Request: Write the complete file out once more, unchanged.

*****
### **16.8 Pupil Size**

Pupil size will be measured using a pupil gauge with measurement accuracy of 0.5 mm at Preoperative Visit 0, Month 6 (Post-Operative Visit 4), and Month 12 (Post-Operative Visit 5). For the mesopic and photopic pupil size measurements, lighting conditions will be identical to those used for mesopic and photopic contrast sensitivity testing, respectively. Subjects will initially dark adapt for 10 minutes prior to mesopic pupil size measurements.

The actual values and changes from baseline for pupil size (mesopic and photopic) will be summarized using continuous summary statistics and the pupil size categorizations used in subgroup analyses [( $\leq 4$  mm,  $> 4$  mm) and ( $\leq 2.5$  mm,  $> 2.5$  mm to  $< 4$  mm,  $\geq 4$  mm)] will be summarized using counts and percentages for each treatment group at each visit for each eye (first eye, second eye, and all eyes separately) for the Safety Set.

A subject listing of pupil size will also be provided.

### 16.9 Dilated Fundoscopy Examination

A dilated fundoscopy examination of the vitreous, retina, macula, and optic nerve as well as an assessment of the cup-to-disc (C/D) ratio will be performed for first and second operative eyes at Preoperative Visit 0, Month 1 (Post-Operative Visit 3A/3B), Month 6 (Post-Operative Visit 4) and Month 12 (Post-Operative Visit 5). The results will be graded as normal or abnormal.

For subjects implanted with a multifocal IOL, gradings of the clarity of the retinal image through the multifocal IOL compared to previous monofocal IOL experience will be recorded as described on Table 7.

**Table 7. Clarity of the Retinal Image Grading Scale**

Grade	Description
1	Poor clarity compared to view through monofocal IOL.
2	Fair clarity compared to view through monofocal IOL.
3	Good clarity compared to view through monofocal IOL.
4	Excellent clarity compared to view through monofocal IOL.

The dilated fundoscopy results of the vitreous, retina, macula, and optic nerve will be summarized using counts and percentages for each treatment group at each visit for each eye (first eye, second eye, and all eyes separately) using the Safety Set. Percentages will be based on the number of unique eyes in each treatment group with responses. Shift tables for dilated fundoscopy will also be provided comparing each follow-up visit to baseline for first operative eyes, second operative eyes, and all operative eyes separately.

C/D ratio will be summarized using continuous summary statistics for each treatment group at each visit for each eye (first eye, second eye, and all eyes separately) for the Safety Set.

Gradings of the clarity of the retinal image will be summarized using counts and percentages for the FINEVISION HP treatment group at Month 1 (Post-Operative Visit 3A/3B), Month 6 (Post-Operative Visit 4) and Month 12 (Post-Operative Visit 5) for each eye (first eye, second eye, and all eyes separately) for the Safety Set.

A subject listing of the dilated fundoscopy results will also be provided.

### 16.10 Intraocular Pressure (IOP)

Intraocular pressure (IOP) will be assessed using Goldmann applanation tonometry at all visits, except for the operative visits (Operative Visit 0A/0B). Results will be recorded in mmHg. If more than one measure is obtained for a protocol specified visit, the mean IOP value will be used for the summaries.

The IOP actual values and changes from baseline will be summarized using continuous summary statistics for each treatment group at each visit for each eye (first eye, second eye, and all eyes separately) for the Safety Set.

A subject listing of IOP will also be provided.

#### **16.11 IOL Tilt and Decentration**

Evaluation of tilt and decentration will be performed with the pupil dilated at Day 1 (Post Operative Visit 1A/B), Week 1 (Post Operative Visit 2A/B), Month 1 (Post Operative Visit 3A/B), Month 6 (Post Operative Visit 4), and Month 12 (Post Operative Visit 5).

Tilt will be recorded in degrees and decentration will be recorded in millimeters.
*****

### **16.8 Pupil Size**

Pupil size will be measured using a pupil gauge with measurement accuracy of 0.5 mm at Preoperative Visit 0, Month 6 (Post-Operative Visit 4), and Month 12 (Post-Operative Visit 5). For the mesopic and photopic pupil size measurements, lighting conditions will be identical to those used for mesopic and photopic contrast sensitivity testing, respectively. Subjects will initially dark adapt for 10 minutes prior to mesopic pupil size measurements.

The actual values and changes from baseline for pupil size (mesopic and photopic) will be summarized using continuous summary statistics and the pupil size categorizations used in subgroup analyses [( $\leq 4$  mm,  $> 4$  mm) and ( $\leq 2.5$  mm,  $> 2.5$  mm to  $< 4$  mm,  $\geq 4$  mm)] will be summarized using counts and percentages for each treatment group at each visit for each eye (first eye, second eye, and all eyes separately) for the Safety Set.

A subject listing of pupil size will also be provided.

### 16.9 Dilated Fundoscopy Examination

A dilated fundoscopy examination of the vitreous, retina, macula, and optic nerve as well as an assessment of the cup-to-disc (C/D) ratio will be performed for first and second operative eyes at Preoperative Visit 0, Month 1 (Post-Operative Visit 3A/3B), Month 6 (Post-Operative Visit 4) and Month 12 (Post-Operative Visit 5). The results will be graded as normal or abnormal.

For subjects implanted with a multifocal IOL, gradings of the clarity of the retinal image through the multifocal IOL compared to previous monofocal IOL experience will be recorded as described on Table 7.

**Table 7. Clarity of the Retinal Image Grading Scale**

Grade	Description
1	Poor clarity compared to view through monofocal IOL.
2	Fair clarity compared to view through monofocal IOL.
3	Good clarity compared to view through monofocal IOL.
4	Excellent clarity compared to view through monofocal IOL.

The dilated fundoscopy results of the vitreous, retina, macula, and optic nerve will be summarized using counts and percentages for each treatment group at each visit for each eye (first eye, second eye, and all eyes separately) using the Safety Set. Percentages will be based on the number of unique eyes in each treatment group with responses. Shift tables for dilated fundoscopy will also be provided comparing each follow-up visit to baseline for first operative eyes, second operative eyes, and all operative eyes separately.

C/D ratio will be summarized using continuous summary statistics for each treatment group at each visit for each eye (first eye, second eye, and all eyes separately) for the Safety Set.

Gradings of the clarity of the retinal image will be summarized using counts and percentages for the FINEVISION HP treatment group at Month 1 (Post-Operative Visit 3A/3B), Month 6 (Post-Operative Visit 4) and Month 12 (Post-Operative Visit 5) for each eye (first eye, second eye, and all eyes separately) for the Safety Set.

A subject listing of the dilated fundoscopy results will also be provided.

### 16.10 Intraocular Pressure (IOP)

Intraocular pressure (IOP) will be assessed using Goldmann applanation tonometry at all visits, except for the operative visits (Operative Visit 0A/0B). Results will be recorded in mmHg. If more than one measure is obtained for a protocol specified visit, the mean IOP value will be used for the summaries.

The IOP actual values and changes from baseline will be summarized using continuous summary statistics for each treatment group at each visit for each eye (first eye, second eye, and all eyes separately) for the Safety Set.

A subject listing of IOP will also be provided.

#### **16.11 IOL Tilt and Decentration**

Evaluation of tilt and decentration will be performed with the pupil dilated at Day 1 (Post Operative Visit 1A/B), Week 1 (Post Operative Visit 2A/B), Month 1 (Post Operative Visit 3A/B), Month 6 (Post Operative Visit 4), and Month 12 (Post Operative Visit 5).

Tilt will be recorded in degrees and decentration will be recorded in millimeters.